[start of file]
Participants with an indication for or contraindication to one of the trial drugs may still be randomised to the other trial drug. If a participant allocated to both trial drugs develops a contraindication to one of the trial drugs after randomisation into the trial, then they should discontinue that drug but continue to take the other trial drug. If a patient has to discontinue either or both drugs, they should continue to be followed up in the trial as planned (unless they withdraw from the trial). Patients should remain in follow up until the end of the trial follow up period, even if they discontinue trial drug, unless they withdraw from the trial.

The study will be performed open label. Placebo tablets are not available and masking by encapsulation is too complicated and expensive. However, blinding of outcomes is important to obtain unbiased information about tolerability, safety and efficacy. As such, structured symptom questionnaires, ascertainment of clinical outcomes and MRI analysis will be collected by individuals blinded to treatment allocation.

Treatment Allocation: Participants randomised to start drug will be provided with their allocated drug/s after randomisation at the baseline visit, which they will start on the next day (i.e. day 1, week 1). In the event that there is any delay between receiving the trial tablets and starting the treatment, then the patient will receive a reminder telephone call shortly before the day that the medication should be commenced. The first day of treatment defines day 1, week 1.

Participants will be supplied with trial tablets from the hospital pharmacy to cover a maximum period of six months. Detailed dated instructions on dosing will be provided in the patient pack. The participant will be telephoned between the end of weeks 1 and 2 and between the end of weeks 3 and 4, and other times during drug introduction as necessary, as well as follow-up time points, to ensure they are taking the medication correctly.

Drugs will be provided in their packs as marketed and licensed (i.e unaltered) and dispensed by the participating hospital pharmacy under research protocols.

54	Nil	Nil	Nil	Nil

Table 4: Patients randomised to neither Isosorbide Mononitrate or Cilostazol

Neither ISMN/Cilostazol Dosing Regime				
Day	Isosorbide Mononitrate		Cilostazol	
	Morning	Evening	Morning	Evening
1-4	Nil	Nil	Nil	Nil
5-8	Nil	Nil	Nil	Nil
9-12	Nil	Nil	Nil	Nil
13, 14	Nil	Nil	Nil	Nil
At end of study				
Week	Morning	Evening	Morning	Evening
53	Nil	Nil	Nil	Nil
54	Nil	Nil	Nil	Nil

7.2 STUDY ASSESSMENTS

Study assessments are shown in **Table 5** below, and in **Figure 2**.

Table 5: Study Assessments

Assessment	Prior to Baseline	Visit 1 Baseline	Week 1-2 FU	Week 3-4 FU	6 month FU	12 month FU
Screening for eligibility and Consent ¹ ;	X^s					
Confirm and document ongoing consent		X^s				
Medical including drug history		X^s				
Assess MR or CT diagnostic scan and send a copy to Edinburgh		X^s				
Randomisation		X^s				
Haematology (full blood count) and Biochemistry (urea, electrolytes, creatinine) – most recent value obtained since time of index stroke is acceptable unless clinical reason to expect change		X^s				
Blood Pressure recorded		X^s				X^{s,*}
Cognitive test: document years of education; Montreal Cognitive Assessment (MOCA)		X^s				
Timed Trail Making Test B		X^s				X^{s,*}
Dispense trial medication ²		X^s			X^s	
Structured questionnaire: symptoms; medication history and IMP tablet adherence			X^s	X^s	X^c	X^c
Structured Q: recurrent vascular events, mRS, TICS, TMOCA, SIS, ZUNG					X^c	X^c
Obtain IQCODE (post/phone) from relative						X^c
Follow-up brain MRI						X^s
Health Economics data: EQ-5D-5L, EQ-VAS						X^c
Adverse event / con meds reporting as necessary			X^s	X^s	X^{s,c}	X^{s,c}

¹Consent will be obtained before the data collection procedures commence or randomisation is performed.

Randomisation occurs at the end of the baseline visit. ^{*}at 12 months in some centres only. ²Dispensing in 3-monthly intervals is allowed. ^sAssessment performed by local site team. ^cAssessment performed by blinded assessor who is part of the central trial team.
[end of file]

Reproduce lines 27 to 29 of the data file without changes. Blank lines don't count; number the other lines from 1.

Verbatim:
Randomisation		X^s				
Haematology (full blood count) and Biochemistry (urea, electrolytes, creatinine) – most recent value obtained since time of index stroke is acceptable unless clinical reason to expect change		X^s				
Blood Pressure recorded		X^s				X^{s,*}